Another important highland site is Veiðivötn. This beautiful and eerie landscape is located at 600 meters above sea level and is shaped by volcanic activity and the lakes in the area are mostly located in craters. The lava is overgrown with moss and the ground is relatively well-vegetated in the vicinity of the lakes but elsewhere plants are scarce and desolate sands dominate. The area holds good numbers of birds, including the Great Northern Diver, which is unusually numerous here. Other common birds include Whooper Swan, Pink-footed Goose, Greater Scaup, Long-tailed Duck, Harlequin Duck, Ringed Plover, Purple Sandpiper, Arctic Tern, and Snow Bunting. Barrow’s Goldeneye winters here and has started to breed regularly.

The Vestmannaeyjar archipelago lies off the south coast of Iceland and birds breed on 15 of the islands. About one-third of the Atlantic Puffin population, approximately 1 million pairs, breed there and it is the largest colony on Earth. The islands are also home to Europe’s biggest Leach’s Storm Petrel colony, Iceland’s only breeding site for Manx Shearwater, and almost the entire population of Iceland’s European Storm Petrels. Northern Gannet breeds on four of the islands and other common birds are Northern Fulmar, Black-legged Kittiwake, Common Guillemot, Razorbill, and Black Guillemot. Heimaey is the only inhabited island and is the easiest place to go birdwatching. Of the other islands, Elliðaey is the most diverse. The second-largest island in the archipelago is Surtsey, which was created in a volcanic eruption in the 1960s. Birds began colonizing the island soon after the eruption ended in 1967. It is protected and access to the island is strictly controlled.

The Mýrdalur valley is home to a diverse range of birds and the main sites are Reynisfjall, Reynisdrangar, and Dyrhólaey. Atlantic Puffin breeds in the cliffs at Víkurhamrar, Reynisfjall, and Dyrhólaey; Common Guillemot and Razorbill breed at Reynisdrangar and Dyrhólaey. There is a huge Arctic Tern colony at Vík and a smaller one at Dyrhólaey, which is protected. Northern Fulmar is a common breeder in cliffs and canyons throughout the area.

Landbrot and Meðalland
The Landbrot and Meðalland areas to the east of Vík are home to a wide range of birds that inhabit the mosaic of wetlands to be found there. There are flood plains, lakes, ponds, springs, streams, and lava fields. Breeding birds include Horned Grebe and a range of ducks. The areas around the springs are particularly attractive to birds in winter, with Barrow’s Goldeneye, Common Goldeneye, and Goosander all being found there. In spring and autumn, Greater White-fronted Goose is common here. Great Skua is a common breeder in sandy areas.

The birdlife on the great coastal sands of Southern Iceland has a character all of its own. This is the kingdom of the Great Skua, and the area is home to the largest population of species on Earth. Wherever there is water, plants grow and these areas are typically home to a range of birds. Common breeding birds include Red-throated Diver, Whooper Swan, Greylag Goose, Mallard, Dunlin, Whimbrel, Red-necked Phalarope, Arctic Skua, and Great Black-backed Gull. Skaftafell has wooded areas which provide habitat for Rock Ptarmigan, Eurasian Wren, and Common Redpoll. The main Icelandic breeding grounds of Barnacle Goose are located from the Öræfi area east to Hornafjörður, and in late summer large flocks can be seen in some areas. Barnacle Geese also breed further west at Skaftártunga.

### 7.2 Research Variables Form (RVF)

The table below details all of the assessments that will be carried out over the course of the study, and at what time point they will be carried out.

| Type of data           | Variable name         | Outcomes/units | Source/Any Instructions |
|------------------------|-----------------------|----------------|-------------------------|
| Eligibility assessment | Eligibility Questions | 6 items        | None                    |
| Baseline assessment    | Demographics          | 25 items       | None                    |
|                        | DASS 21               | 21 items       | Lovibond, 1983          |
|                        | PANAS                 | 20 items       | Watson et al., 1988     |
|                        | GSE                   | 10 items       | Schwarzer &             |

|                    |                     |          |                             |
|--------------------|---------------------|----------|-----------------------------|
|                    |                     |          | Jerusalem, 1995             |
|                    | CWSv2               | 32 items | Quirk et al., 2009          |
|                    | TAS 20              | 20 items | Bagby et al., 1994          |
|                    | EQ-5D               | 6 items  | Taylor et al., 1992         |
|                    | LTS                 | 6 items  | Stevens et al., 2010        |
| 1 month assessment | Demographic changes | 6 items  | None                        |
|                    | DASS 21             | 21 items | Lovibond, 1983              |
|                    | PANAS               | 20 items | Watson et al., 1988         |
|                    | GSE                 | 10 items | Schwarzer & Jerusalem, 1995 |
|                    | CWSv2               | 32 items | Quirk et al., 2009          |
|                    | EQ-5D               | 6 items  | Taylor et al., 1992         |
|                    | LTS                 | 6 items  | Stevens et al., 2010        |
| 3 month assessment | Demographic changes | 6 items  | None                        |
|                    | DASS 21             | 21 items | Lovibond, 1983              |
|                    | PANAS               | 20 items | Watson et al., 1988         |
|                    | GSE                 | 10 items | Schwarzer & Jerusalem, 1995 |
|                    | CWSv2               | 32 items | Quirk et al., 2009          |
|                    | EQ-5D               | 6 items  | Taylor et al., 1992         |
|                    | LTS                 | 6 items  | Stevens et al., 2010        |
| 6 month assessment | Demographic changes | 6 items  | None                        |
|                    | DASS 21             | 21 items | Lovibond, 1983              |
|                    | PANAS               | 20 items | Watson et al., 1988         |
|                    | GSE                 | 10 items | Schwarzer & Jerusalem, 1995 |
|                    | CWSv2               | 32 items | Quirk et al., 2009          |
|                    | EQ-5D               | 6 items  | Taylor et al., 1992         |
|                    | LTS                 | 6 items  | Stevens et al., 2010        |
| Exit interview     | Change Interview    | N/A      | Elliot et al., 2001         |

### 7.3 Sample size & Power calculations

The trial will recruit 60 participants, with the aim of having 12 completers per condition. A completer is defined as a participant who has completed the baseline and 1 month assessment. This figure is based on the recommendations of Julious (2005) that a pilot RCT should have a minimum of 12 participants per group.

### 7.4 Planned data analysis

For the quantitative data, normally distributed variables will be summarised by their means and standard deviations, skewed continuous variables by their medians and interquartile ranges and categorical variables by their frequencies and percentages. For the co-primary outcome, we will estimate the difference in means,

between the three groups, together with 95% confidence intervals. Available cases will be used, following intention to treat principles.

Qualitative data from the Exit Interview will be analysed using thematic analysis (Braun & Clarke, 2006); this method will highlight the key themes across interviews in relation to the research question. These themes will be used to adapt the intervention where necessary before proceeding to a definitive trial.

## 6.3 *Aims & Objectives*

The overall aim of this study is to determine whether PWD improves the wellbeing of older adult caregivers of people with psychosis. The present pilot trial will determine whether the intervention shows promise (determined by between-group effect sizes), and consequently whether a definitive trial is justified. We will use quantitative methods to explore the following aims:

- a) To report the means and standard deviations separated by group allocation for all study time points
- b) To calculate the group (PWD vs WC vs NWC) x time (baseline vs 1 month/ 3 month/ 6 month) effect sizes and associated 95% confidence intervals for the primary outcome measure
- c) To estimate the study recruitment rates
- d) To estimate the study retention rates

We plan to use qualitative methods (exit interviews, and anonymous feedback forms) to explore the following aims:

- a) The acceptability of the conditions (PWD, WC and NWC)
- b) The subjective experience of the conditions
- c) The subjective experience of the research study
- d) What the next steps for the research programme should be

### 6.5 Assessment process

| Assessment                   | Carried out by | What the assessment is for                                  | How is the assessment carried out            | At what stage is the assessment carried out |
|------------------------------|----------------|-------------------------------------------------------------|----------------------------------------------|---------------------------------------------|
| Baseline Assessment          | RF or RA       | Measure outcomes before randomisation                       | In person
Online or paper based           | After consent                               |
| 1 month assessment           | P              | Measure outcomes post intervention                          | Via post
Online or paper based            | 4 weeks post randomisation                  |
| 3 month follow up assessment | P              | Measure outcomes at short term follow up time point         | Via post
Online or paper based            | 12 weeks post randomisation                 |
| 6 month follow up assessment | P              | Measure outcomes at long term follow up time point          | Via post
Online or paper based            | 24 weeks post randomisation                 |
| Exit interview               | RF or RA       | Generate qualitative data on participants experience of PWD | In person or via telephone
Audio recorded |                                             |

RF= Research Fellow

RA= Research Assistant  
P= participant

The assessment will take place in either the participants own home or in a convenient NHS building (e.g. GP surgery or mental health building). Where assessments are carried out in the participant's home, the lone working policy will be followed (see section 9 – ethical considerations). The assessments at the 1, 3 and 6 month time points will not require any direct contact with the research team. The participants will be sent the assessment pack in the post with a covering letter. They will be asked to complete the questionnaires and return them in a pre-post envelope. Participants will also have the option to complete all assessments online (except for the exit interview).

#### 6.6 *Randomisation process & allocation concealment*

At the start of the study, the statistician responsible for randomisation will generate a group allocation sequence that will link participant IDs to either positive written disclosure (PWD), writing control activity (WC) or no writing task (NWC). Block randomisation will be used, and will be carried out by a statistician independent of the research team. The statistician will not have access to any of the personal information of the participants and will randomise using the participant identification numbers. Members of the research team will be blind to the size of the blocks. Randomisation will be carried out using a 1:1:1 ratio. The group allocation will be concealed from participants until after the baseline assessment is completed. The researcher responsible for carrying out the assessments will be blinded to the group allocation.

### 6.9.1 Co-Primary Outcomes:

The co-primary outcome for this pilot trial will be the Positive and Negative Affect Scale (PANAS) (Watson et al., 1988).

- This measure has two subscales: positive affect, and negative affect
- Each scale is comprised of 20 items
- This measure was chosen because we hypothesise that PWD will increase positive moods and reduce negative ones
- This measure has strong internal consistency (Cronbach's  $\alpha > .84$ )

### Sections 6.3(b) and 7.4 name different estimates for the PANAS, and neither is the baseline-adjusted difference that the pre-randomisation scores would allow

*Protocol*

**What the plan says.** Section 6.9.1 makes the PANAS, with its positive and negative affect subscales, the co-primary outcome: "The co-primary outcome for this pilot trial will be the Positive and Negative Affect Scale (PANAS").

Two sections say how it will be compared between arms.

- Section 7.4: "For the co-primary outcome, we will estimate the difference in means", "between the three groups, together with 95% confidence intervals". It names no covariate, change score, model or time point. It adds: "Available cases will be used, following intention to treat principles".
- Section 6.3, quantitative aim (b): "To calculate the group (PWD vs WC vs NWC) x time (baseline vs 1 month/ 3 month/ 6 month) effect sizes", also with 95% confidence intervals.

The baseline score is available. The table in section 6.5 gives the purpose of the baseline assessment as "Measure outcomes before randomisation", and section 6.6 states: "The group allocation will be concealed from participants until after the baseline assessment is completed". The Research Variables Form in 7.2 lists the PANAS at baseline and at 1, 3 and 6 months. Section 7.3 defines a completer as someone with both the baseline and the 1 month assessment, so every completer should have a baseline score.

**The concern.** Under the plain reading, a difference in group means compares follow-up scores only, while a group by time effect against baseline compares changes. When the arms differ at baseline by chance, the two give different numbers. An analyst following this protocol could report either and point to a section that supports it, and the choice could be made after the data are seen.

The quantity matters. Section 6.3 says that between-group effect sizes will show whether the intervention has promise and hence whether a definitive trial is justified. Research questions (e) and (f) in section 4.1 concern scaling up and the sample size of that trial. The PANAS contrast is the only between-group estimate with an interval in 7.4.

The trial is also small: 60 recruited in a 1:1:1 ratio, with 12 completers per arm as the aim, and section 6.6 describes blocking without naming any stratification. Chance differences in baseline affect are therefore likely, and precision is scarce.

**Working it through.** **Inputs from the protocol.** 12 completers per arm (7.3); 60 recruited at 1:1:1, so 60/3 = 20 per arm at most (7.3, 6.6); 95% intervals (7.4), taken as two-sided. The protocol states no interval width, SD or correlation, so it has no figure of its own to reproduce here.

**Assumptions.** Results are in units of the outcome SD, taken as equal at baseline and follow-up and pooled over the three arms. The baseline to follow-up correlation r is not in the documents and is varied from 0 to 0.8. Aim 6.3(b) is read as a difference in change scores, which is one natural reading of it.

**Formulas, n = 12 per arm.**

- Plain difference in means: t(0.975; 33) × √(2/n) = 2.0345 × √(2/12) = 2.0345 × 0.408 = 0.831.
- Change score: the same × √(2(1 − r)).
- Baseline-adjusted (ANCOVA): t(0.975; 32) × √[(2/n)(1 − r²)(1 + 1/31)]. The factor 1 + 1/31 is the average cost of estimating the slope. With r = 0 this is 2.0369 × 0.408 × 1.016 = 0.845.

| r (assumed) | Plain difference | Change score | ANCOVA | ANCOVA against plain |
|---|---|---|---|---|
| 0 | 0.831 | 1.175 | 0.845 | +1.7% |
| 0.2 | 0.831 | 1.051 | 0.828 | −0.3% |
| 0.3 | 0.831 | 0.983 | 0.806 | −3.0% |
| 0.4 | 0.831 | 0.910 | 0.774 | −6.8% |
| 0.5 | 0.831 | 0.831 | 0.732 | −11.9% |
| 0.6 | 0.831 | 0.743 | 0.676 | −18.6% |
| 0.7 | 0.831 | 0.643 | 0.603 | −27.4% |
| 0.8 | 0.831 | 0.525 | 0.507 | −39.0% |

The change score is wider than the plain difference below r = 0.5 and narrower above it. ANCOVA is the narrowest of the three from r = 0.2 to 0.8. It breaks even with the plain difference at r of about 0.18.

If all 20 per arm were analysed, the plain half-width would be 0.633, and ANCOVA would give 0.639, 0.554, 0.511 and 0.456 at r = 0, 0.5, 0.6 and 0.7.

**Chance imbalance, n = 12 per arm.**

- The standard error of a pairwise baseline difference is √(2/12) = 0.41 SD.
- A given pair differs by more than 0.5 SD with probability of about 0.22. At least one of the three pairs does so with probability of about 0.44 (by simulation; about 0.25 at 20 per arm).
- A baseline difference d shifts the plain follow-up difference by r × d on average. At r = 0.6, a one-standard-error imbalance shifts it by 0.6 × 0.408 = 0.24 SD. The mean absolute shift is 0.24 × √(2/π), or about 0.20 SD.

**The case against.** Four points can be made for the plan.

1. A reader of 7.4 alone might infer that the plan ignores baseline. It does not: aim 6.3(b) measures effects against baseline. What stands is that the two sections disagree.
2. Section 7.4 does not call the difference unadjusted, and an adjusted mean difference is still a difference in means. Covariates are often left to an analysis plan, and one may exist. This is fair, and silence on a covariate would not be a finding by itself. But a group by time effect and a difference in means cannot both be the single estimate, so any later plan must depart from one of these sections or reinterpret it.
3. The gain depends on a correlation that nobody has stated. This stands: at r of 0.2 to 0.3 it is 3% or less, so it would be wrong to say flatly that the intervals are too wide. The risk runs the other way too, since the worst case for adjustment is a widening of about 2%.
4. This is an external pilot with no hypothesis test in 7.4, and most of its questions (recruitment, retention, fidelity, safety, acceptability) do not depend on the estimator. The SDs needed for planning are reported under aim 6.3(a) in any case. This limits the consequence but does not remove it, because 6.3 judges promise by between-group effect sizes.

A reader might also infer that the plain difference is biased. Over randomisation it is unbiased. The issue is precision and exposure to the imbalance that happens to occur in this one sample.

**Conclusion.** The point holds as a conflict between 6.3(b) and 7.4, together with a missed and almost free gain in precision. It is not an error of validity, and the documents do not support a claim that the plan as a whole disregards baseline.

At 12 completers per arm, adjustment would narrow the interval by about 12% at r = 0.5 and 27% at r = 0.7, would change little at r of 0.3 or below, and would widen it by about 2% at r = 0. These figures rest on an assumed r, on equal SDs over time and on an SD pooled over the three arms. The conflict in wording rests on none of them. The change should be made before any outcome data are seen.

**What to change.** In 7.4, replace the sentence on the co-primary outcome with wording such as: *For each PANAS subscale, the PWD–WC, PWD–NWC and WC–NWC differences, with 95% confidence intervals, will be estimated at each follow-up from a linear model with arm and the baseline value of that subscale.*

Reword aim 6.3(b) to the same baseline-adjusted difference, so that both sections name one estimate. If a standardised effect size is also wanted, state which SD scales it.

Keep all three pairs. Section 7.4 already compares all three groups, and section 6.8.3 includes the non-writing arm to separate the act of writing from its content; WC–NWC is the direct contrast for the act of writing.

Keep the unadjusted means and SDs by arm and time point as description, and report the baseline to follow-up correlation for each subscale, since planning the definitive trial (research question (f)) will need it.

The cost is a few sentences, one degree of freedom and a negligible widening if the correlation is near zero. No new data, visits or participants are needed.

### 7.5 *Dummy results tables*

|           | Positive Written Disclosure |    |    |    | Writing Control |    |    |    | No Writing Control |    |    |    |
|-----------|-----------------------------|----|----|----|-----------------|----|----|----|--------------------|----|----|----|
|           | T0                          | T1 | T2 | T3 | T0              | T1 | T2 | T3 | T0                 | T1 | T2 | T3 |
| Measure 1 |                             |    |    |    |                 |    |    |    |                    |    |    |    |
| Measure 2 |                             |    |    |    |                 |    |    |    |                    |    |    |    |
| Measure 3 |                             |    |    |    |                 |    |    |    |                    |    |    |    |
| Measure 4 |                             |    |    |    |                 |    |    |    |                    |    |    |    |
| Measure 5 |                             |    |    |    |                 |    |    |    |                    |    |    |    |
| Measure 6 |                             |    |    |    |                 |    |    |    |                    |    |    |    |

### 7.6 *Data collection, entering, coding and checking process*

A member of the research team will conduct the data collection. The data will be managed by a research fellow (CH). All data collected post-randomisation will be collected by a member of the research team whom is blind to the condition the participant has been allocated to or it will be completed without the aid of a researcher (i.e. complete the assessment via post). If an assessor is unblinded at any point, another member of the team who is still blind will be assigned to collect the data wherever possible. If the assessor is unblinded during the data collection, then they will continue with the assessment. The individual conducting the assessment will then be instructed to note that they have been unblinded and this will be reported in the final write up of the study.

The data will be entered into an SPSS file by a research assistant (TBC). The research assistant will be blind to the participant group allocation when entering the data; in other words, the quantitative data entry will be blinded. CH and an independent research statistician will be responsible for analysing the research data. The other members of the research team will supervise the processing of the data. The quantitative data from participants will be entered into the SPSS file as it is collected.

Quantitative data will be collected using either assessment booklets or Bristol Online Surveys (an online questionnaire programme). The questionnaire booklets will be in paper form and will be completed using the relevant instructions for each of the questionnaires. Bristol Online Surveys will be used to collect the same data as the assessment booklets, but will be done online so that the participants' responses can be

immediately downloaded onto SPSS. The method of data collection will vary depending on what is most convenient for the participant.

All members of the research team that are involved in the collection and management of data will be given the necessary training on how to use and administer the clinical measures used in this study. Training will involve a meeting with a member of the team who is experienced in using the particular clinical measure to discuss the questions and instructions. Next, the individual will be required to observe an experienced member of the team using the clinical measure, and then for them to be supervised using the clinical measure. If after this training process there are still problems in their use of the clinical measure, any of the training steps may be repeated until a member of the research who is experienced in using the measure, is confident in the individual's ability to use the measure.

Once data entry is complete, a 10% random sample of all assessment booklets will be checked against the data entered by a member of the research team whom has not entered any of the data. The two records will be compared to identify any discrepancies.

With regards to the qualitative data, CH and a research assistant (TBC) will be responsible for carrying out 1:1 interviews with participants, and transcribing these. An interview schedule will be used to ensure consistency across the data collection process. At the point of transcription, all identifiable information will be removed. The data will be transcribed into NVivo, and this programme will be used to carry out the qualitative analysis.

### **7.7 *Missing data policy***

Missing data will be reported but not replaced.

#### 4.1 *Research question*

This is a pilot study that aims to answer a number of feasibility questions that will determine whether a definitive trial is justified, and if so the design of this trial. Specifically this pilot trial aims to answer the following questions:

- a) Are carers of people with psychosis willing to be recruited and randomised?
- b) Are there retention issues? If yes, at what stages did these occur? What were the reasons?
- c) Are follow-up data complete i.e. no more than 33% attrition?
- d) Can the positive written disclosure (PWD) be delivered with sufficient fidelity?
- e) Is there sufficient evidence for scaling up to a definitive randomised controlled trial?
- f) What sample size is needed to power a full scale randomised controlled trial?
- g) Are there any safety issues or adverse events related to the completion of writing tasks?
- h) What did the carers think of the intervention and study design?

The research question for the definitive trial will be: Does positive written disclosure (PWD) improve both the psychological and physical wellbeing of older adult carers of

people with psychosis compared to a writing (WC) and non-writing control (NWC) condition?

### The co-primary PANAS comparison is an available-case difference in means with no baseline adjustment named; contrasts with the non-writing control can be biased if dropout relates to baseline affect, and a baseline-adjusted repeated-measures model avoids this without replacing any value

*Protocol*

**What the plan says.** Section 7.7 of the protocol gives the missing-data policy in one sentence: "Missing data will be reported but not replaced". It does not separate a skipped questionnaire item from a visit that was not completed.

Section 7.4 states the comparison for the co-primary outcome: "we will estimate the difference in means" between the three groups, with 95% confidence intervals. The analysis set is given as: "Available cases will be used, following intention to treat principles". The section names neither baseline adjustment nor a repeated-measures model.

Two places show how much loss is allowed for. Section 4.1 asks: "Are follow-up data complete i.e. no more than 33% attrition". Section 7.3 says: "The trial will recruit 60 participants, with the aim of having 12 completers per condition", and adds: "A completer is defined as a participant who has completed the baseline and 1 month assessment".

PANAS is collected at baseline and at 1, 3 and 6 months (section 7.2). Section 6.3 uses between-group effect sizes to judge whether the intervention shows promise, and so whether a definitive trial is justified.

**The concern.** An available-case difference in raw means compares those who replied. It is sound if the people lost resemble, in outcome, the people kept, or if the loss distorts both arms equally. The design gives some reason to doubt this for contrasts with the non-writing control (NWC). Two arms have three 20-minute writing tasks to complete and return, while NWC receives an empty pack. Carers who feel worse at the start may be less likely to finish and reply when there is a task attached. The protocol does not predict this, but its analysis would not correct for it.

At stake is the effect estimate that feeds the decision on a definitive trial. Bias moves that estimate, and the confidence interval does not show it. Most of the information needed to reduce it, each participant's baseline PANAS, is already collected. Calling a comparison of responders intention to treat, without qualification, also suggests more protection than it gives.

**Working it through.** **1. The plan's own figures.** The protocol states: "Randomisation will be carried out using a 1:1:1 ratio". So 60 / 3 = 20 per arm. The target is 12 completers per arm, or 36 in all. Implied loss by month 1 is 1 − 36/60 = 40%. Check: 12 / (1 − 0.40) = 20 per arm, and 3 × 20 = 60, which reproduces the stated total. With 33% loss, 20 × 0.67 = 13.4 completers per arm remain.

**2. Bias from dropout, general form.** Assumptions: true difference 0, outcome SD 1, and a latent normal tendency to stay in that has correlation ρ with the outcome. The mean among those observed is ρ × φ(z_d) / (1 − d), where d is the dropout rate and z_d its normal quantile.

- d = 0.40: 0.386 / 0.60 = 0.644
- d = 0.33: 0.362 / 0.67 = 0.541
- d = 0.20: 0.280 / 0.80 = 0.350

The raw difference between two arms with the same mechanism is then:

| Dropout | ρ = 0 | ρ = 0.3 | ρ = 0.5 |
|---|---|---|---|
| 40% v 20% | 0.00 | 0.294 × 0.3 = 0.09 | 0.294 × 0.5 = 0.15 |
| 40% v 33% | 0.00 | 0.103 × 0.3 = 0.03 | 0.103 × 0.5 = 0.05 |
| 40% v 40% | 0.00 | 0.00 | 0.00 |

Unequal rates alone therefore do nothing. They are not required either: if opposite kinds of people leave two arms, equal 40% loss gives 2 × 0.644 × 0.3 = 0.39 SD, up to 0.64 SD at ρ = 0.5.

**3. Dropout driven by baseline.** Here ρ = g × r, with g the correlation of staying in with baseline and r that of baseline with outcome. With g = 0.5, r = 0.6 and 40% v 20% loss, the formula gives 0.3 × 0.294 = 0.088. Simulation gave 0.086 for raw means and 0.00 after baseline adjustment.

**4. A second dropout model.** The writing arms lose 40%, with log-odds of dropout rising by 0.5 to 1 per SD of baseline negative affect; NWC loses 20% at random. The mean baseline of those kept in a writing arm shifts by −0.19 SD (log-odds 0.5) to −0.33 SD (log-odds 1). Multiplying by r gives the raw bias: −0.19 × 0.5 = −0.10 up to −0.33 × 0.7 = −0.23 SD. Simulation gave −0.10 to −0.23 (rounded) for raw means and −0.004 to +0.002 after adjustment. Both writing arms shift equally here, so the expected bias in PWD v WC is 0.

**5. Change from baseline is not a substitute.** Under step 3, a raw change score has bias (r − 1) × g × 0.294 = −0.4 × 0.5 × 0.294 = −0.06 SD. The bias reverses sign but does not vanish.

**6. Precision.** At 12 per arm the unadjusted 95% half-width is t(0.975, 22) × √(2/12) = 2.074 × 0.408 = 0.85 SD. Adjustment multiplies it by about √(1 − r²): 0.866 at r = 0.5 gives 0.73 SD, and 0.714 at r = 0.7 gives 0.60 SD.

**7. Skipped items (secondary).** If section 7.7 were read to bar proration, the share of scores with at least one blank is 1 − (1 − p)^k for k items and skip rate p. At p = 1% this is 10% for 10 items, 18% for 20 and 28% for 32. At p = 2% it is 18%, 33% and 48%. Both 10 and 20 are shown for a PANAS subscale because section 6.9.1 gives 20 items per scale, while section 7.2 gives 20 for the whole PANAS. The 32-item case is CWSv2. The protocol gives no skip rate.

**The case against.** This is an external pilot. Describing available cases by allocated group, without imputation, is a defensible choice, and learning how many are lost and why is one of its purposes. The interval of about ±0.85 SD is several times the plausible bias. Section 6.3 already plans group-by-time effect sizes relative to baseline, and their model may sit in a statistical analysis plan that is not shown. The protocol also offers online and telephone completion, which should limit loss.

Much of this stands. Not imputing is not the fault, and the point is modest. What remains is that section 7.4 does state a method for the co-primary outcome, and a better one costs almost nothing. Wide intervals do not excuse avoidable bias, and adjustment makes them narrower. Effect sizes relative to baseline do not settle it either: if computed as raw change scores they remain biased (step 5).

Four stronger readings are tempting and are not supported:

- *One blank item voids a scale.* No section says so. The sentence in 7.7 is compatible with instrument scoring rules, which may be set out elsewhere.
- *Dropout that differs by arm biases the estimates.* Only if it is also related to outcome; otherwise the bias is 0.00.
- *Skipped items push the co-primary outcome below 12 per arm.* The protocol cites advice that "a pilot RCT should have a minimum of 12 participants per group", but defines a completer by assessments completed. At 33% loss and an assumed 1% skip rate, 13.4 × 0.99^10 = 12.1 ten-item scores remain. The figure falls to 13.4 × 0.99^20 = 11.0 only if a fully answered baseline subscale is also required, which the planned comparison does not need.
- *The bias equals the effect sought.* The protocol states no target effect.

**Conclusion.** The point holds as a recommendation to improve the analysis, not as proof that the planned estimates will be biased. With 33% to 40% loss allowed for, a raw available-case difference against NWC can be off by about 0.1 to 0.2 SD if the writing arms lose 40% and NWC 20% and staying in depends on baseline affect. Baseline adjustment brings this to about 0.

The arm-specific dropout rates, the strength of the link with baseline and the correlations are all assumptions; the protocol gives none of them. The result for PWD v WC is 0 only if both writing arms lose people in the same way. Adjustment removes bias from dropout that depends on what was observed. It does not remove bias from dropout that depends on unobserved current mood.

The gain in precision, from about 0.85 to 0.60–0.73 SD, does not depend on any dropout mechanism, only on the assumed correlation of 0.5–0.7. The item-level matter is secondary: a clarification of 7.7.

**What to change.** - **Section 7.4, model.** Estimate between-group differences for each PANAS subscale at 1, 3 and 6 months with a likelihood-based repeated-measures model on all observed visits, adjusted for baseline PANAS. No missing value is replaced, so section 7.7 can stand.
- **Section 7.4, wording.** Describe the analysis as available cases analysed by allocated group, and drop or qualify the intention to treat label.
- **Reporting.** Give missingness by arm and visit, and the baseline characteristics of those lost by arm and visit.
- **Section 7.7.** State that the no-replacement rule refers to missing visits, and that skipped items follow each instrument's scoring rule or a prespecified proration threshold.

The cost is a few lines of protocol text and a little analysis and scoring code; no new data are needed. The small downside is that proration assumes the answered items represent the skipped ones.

Good numbers of birds can generally be found at the glacial lagoon Jökulsárlón. Fish swim into the lagoon, which attracts seabirds such as Arctic Terns, auks, and Common Eider to feed in the lagoon. There used to be a large Arctic Tern colony just east of the river but it disappeared a few years ago due to disturbance from tourists. The birds moved to the nearby farm of Hali. Great Skuas and Arctic Skuas predated heavily on the colony, with Arctic Skuas stealing food from the terns and Great Skuas taking the young. Barnacle Geese frequently graze around the lagoon or swim there. Various species of gull, such as Black-legged Kittiwake and, in recent years Sabine’s Gull, sit on the icebergs to rest. Harbour Seals are common here.

Hornafjörður and Skarsfjörður
Hornafjörður and Skarsfjörður are shallow fjords or coastal lagoons located on either side of the town of Höfn. The area is home to a large number of birds throughout the year. It is a critical migration site, hosts many breeding birds in the summer, and is the most important site for wintering birds in southeast Iceland. It is also a hotspot for vagrant birds. Eurasian Curlew regularly winters here, Red Knot and Dunlin occur on passage, and Common Shelduck breeds here. There is a bird observatory at Höfn which is responsible for ringing and monitoring birds. An extensive series of wetlands extends from Höfn through the Nes, Mýrar, and Suðursveit areas all the way west to the glacial sands at Breiðamerkursandur.

Hvalsnesskriður and Þvottárskriður
South of Álftafjörður is two extensive scree slopes which fall to the sea, known as Þvottárskriður and Hvalsnesskriður. Common Scoters are present here all year and occasionally Velvet Scoters and Surf Scoters can be found in the flocks. Further east is the shallow lagoon Lónsfjörður which has the highest density of Whooper Swans in the world. Whooper Swans are present here all year and at some times of the year, more than half of the Icelandic population congregates here. Greylag Goose and Eurasian Wigeon are also common.